In line with Cavell and his own experiential-therapeutic view of the uses of art, Eldridge recognizes but firmly rejects the critical view, presented by Alan Singer,17 which says that what is absorbing in Herzog's films is ultimately "the conditions of their viewing" (WH 33). In other words, he rejects the view, widespread since poststructuralism, that what impacts a spectator is not the presentation of a thing or world but rather a representational device. Eldridge is certainly right about Herzog's dedication to creating arresting visual images meant to startle perception. Whether those images meet the criteria for the noted adequacy and what those criteria will be, are compelling questions about Herzog and film in general that he opens up in an instructive way. Those criteria are not spelled out, though, within the parameters of this book. In the absence of such criteria the book does not finally rise beyond declarations that Herzog's arresting images have the kind of transformative force that is claimed for them.

1 Richard Eldridge, Werner Herzog: Filmmaker and Philosopher, London, UK: Bloomsbury Academic, 2019. [Henceforth cited as WH]

2 Werner Herzog, A Guide for the Perplexed: Conversations with Paul Cronin, ed. Paul Cronin, London, UK: Faber & Faber 2014, p. 288, as quoted in WH 45. [Henceforth cited as GP]

3 Werner Herzog, "The Minnesota Declaration: Truth and Fact in Documentary Cinema," in Herzog on Herzog, ed. Paul Cronin, London, UK: Faber and Faber 2002, pp. 301-302, here p. 301.

4 Manfred Frank supplies a thorough discussion of temporal consciousness in Romanticism in Das Problem “Zeit" in der deutschen Romantik: Zeitbewußtsein und Bewußstsein von Zeitlichkeit in der frühromantischen Philosophie und in Tiecks Dichtung, Paderborn, GER: Ferdinand Schöningh, 1990. It bears mention that Walter Benjamin's first book, his doctoral dissertation (Der Begriff der Kunstkritik in der deutschen Romantik), addresses German Romantic poetic theory. I discuss Benjamin's place in Eldridge's discussion below.

5 Roger Ebert, Herzog by Ebert, Chicago, IL: University of Chicago Press 2017, p. 45. [Henceforth cited as HE]

6 Jean-François Lyotard, The Inhuman: Reflections on Time, transl. Geffrey Bennington and Rachel Bowlby, Stanford, CA: Stanford University Press 1991, p. 99. [Henceforth cited as IRT]

7 William Wordsworth, The Prelude 1799, 1805, 1850: Authoritative Texts, Context and Reception, Recent Critical Essays, eds. Jonathan Wordsworth, M. H. Abrams, and Stephen Gill, New York, NY: W. W. Norton 1979, p. 216, VI, 604-8.

8 Ebert notes this detail (HE 76) and apparently omits mention of a scene depicting a diamond mine that temporarily deromanticizes the image and title.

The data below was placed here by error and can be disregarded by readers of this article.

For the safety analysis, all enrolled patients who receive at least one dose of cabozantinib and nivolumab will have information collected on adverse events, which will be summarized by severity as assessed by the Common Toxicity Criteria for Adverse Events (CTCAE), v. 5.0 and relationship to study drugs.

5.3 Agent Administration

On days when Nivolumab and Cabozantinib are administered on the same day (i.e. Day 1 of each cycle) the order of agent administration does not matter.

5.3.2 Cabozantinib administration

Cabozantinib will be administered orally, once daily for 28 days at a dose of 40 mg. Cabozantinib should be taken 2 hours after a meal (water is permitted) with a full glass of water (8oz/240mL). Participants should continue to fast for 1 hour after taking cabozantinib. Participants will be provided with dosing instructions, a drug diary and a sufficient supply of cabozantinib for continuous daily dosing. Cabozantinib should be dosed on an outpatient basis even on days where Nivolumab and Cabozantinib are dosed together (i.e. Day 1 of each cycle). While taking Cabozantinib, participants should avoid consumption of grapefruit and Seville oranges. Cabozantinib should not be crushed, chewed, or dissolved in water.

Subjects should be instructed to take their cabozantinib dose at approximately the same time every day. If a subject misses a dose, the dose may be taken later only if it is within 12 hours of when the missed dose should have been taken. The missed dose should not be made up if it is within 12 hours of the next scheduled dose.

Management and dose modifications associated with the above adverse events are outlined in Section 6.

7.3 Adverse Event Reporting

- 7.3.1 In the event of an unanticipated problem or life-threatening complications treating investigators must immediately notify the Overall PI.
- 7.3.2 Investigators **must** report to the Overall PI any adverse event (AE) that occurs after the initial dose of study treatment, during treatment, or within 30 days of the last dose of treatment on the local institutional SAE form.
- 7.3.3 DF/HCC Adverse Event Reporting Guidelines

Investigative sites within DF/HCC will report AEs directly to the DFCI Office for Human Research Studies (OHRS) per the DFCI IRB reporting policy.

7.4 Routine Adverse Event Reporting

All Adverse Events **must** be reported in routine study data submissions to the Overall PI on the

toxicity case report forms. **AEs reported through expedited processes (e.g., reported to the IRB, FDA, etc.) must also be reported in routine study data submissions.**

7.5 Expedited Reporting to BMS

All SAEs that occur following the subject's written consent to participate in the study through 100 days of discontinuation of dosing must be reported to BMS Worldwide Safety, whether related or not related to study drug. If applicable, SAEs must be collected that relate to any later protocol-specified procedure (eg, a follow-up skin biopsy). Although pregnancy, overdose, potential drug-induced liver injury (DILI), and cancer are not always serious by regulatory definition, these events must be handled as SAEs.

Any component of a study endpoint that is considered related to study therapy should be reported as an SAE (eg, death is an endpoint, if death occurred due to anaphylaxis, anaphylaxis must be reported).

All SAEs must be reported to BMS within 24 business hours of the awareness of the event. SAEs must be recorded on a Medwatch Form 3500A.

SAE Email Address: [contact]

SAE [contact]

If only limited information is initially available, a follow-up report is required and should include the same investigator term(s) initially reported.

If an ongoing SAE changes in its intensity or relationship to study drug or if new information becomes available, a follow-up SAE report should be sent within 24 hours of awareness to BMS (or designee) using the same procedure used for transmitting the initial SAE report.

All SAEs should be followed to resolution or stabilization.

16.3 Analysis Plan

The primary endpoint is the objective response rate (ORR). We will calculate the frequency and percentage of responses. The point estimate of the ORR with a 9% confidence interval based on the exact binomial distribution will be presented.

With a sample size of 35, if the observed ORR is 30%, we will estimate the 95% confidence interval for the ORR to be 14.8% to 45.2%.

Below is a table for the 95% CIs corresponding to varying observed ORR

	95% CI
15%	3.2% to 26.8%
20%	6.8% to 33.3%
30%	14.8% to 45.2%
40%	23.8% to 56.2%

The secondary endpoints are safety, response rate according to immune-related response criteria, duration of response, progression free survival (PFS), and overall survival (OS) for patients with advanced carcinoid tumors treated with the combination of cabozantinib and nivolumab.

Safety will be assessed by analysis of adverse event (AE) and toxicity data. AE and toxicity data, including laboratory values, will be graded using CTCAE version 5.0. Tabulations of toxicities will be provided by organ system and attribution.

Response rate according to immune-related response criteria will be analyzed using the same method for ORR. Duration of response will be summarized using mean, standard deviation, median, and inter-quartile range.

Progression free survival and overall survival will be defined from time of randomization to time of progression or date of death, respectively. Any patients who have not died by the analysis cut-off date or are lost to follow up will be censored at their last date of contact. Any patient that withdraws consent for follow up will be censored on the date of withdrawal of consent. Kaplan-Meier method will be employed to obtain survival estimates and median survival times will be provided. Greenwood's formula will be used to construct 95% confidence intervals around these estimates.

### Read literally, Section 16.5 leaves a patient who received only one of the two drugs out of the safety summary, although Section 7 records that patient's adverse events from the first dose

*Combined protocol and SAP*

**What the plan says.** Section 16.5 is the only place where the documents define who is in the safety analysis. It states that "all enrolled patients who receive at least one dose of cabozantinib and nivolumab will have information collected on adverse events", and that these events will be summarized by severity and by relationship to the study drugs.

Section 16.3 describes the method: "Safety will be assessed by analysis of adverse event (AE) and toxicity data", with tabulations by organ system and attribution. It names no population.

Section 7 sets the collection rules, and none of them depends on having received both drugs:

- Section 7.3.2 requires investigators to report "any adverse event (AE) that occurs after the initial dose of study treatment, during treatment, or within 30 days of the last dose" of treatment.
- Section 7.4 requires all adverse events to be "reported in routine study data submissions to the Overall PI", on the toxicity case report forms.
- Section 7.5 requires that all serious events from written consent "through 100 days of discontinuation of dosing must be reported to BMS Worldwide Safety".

9 Werner Herzog, "Images at the Horizon" (Interview, 1979), in Herzog by Ebert, ed. Roger Ebert, Chicago, IL: University of Chicago Press 2017, pp. 3-48, here p. 24. [Henceforth cited as IH]

10 Stanley Cavell, Philosophical Passages: Wittgenstein, Emerson, Austin, Derrida, Oxford, UK: Blackwell 1995, p. 97.

11 Charles Taylor, “Epiphanies of Modernism," in Sources of the Self: The Making of the Modern Identity, Cambridge, MA: Cambridge University Press 1989, pp. 456-93.

12 Walter Benjamin, The Arcades Project, transl. Howard Eiland and Kevin McLaughlin, Cambridge, MA: Harvard University Press, 1999.

13 Herzog makes this point to Cronin in GP 289-90. The importance of stylization informs Herzog's rejection, in this same passage and repeatedly elsewhere, of any generic difference between his documentary and feature films.

14 Eldridge translates from Georg W. Bertram, Kunst als menschliche Praxis: Eine Ästhetik, Berlin, GER: Suhrkamp 2014, p. 14: "Selbstgegenwart und Selbstbestimmung sind nicht selbstverständlich gegeben, sondern vielmehr ein Fluchtpunkt menschlicher Praktiken." The more usual translation of Selbstbestimmung is self-determination.

15 Paul Cronin, "Visionary Vehemence," in A Guide for the Perplexed: Conversations with Paul Cronin, ed. Paul Cronin, London, UK: Faber & Faber 2014, pp. xi-xli, here p. xxxix.

16 M. H. Abrams, Natural Supernaturalism: Tradition and Revolution in Romantic Literature, New York, NY: W. W. Norton, 1971. See for example "The Theodicy of the Landscape," pp. 97-117.

17 Alan Singer, “Comprehending Appearances: Werner Herzog's Ironic Sublime," in The Films of Werner Herzog: Between Mirage and History, ed. Timothy Corrigan, New York, NY: Methuen 1986, pp. 183-205, here p. 184.